[“Eight minute” Contribution to Education Segment of Peace Conference of Cotabato: “Peace Means Living Together”, Notre Dame University, June 6-7, 2014]
We are at a historical moment in the history of Mindanao – as the Filipino nation shall deliberate on whether to pass or not to pass the Bangsamoro Basic Law. My contribution will be to focus on the role of Catholic education in this process.
I suggest: Catholic education must work for understanding, insight, peace. It must teach peace. Not the peace of the graveyard, nor the peace that comes from closing eyes to truth and injustice. Not even the tenuous peace that comes from signatures on parchment, but the peace that comes from what our Pope Francis calls “reconciled diversity,” that must occur ultimately in our communities – Christian and Muslim – on the ground.
Faith, Justice, Culture, Dialogue, Environment
For us, as Catholic Universities, I believe this means working for peace in the service of the faith, in promotion of justice, in sensitivity to cultures, in inter-religious dialogue, in the preservation of the environment.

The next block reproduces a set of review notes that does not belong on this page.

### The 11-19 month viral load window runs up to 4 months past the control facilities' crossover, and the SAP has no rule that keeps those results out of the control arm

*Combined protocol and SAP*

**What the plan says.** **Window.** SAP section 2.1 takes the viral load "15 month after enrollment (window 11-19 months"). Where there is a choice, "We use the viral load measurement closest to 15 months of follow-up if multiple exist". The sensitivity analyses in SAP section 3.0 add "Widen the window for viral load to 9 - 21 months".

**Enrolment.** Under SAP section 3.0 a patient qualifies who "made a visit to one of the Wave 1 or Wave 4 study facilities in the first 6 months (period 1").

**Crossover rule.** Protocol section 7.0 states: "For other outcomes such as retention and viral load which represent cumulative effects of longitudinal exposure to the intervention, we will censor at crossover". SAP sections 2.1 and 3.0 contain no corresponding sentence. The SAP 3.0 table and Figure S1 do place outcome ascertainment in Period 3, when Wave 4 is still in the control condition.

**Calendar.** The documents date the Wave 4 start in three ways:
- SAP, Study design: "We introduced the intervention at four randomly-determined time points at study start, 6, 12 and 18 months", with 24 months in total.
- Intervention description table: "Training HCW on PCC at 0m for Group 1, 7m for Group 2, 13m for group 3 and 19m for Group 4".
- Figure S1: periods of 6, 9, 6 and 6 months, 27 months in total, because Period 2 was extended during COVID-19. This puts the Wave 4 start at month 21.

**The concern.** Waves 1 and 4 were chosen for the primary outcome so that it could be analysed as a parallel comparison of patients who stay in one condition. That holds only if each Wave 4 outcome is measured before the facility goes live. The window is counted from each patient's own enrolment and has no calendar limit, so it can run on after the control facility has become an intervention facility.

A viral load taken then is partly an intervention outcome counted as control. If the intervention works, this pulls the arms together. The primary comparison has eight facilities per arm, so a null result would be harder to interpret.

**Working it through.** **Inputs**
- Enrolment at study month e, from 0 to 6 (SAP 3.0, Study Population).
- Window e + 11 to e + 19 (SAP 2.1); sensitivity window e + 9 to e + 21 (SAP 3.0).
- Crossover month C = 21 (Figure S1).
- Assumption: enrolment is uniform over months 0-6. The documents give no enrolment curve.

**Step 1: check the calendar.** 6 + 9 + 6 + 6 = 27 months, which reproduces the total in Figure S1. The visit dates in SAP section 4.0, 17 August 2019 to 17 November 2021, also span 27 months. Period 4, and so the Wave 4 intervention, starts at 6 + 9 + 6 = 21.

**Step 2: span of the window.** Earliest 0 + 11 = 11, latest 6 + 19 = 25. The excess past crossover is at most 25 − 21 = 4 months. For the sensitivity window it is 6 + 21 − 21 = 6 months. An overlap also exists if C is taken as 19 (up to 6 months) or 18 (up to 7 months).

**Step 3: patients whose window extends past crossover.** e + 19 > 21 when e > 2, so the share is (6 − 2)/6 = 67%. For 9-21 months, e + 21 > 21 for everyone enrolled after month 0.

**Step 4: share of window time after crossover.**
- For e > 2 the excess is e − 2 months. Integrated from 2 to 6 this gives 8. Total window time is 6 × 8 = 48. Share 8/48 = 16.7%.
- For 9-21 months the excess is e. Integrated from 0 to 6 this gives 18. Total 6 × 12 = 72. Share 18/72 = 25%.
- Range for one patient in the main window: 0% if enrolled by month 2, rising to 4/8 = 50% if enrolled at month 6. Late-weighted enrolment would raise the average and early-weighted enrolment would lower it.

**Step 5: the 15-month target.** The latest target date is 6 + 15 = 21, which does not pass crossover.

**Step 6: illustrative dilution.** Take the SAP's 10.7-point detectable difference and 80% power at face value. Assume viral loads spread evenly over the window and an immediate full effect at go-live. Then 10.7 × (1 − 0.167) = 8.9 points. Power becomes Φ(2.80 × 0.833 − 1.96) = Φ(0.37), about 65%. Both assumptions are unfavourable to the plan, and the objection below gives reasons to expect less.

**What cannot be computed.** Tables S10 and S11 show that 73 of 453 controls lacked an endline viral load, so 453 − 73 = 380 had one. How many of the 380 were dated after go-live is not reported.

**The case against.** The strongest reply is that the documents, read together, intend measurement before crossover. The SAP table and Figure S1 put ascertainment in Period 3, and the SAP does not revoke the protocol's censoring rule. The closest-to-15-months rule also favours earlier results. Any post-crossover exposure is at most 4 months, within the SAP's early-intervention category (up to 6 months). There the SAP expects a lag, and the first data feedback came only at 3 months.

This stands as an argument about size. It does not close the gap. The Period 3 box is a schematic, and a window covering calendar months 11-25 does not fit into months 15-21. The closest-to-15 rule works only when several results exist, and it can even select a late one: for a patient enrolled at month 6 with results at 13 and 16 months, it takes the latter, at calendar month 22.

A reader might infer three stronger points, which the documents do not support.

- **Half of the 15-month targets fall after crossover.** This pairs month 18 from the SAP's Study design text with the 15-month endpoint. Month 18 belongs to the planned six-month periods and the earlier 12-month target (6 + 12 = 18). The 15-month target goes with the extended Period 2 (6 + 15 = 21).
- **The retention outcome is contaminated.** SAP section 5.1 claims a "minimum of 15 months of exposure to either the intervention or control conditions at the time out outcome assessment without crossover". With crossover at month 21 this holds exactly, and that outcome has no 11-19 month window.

First, the faith. As we are Catholic and believe in Jesus Christ, pertinent to the Bangsamoro, we must articulate the truth, no matter the cost, no matter how painful. Where we may have erred due to an overzealousness for our faith, or for our personal or private interests, that may need to be clearly stated in truth. That may need to lead to a more enlightened way of sharing our faith. After the Vatican Council II, we all accept freedom of religion and the right of all individuals to worship as their consciences urge. Today, as has been demonstrated by Pope Francis in his recent visit to the Holy Land, this includes the right of Muslims to worship Allah as they freely choose. …But it also includes concerns, based on painful lessons in history, that the freedom of religions does not violate fundamental human rights and human dignity. Today, we hope that the Muslims’ witness of faith in Allah might help us to witness to our own faith with greater integrity and refresh our commitment to human rights with deeper fidelity and generosity. We also hope that our shared worship of a God of Compassion transform us from violent warriors into persons ourselves of compassion.